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Monday, September 25, 2017
West Virginia Makes SAT Mandatory
This week, West Virginia's Department of Education announced that it would require all high schools to administer the Scholastic Aptitude Test (SAT) as the standard college entrance exam. Although it is not completely clear how and why this is being implemented, it will be a welcome move for students of moderate means.
The fee for taking the SAT is about $52, but, like shopping for a new car, figuring out the costs of various add-ons is confusing. The College Board, which administers the test, has separate fees for each SAT subject exam, late registration, additional copies of scores, registration by telephone, and so on. Students from low-income families can apply for a fee waiver, which is granted based upon household size and income. Fee waivers aren't available to undocumented students, and the application itself may be off-putting to many parents who are uncomfortable or unfamiliar with the college application process.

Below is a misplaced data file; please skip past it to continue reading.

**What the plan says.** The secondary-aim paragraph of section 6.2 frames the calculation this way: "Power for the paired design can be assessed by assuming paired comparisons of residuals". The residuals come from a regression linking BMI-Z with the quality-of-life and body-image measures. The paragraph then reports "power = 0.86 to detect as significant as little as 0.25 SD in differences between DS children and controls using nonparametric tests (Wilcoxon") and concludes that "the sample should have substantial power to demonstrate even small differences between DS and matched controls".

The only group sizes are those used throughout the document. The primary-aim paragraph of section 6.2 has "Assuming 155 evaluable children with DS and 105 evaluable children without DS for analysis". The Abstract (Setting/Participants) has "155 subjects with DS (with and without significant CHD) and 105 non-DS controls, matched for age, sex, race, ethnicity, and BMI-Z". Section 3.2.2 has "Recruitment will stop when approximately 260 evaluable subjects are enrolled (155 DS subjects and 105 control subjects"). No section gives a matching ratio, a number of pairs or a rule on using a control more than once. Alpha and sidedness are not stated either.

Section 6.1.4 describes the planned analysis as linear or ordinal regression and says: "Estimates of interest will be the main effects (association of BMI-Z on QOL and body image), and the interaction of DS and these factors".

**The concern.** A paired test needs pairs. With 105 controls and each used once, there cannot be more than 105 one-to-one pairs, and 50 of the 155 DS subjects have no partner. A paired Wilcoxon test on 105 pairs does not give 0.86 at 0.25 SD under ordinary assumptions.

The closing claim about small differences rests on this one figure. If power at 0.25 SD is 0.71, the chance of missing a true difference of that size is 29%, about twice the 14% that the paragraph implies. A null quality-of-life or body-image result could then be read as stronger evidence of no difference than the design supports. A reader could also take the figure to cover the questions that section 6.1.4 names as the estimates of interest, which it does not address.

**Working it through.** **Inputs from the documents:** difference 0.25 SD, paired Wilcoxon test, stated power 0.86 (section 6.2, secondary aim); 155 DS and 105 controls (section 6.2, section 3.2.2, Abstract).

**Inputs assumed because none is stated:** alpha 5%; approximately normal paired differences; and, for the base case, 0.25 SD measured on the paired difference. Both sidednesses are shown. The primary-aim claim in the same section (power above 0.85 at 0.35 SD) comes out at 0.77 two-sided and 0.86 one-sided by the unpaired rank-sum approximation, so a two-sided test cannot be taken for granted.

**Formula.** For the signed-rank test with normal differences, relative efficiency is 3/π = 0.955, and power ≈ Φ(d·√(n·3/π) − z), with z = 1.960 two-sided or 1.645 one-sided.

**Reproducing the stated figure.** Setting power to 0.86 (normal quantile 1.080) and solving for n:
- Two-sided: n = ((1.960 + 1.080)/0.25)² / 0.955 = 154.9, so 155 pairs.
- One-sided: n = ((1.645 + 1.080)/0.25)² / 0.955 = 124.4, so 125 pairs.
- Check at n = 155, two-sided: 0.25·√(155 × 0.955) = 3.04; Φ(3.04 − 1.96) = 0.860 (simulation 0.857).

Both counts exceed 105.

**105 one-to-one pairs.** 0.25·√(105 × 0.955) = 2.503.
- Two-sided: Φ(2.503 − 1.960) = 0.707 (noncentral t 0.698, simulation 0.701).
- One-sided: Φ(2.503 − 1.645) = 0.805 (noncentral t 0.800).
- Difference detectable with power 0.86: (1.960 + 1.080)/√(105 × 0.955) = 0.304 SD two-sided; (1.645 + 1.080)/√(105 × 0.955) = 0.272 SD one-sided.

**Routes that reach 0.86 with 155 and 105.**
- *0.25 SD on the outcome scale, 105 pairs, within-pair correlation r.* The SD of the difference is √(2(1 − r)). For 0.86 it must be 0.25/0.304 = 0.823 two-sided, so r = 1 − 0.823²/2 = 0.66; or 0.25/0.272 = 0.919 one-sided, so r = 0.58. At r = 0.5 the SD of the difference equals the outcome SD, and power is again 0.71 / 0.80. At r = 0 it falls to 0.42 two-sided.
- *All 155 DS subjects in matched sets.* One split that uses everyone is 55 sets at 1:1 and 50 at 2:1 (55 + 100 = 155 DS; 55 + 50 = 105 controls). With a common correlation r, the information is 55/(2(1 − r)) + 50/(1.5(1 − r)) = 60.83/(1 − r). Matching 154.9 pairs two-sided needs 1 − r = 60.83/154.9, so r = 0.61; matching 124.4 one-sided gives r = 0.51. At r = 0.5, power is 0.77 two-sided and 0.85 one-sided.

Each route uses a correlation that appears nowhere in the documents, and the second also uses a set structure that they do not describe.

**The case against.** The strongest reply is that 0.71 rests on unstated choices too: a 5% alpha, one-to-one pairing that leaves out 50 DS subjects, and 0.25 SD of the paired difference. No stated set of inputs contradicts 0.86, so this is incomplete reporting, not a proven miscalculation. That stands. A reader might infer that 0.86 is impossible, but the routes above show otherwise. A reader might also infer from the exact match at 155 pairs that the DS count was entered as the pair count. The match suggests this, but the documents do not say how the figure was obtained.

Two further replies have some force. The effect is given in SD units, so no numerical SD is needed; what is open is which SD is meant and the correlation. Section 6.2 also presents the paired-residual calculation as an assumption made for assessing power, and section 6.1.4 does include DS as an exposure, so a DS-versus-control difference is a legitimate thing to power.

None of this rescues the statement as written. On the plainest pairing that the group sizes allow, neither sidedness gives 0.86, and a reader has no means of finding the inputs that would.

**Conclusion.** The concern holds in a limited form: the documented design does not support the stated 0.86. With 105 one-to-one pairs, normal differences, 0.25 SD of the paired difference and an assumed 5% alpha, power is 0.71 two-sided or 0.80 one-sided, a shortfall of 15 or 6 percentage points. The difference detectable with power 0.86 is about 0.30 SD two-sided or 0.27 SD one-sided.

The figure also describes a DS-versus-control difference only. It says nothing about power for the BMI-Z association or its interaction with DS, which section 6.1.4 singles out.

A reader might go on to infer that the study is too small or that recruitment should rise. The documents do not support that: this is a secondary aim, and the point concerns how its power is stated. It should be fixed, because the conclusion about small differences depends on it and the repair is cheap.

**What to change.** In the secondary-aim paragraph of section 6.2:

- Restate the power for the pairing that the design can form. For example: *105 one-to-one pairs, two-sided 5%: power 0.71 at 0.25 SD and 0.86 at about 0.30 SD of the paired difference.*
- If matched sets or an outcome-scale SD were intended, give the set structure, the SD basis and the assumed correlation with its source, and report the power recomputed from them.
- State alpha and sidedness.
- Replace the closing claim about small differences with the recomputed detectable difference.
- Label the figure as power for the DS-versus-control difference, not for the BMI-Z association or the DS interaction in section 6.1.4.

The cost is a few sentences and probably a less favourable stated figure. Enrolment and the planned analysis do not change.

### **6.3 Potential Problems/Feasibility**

In West Virginia, the test will now be mandatory and administered at no cost to all high school juniors. They will be able to take it in their own classrooms. (The SAT is otherwise offered at independent testing centers, usually on the weekends). Exceptions will be granted only to students with cognitive disabilities. Students taking the exam will be able to send it to up to four different colleges, free of charge.
For decades, the SAT has been the standard-bearer in college admissions assessments. Most colleges require it for admission. Since high school educational environments vary wildly across the U.S., the original purpose of the SAT was to buy ambien cr canada level the playing field, allowing colleges an objective metric to evaluate. But critics have found increasingly strong data suggesting that the SAT skews mostly along socioeconomic lines. Preparation workshops can be prohibitively expensive for lower-income families. Students performing well are likely to come from wealthier families where one or both parents are college graduates.
So while equity may have not been the motivation for this change, it will likely be one of its ancillary benefits.
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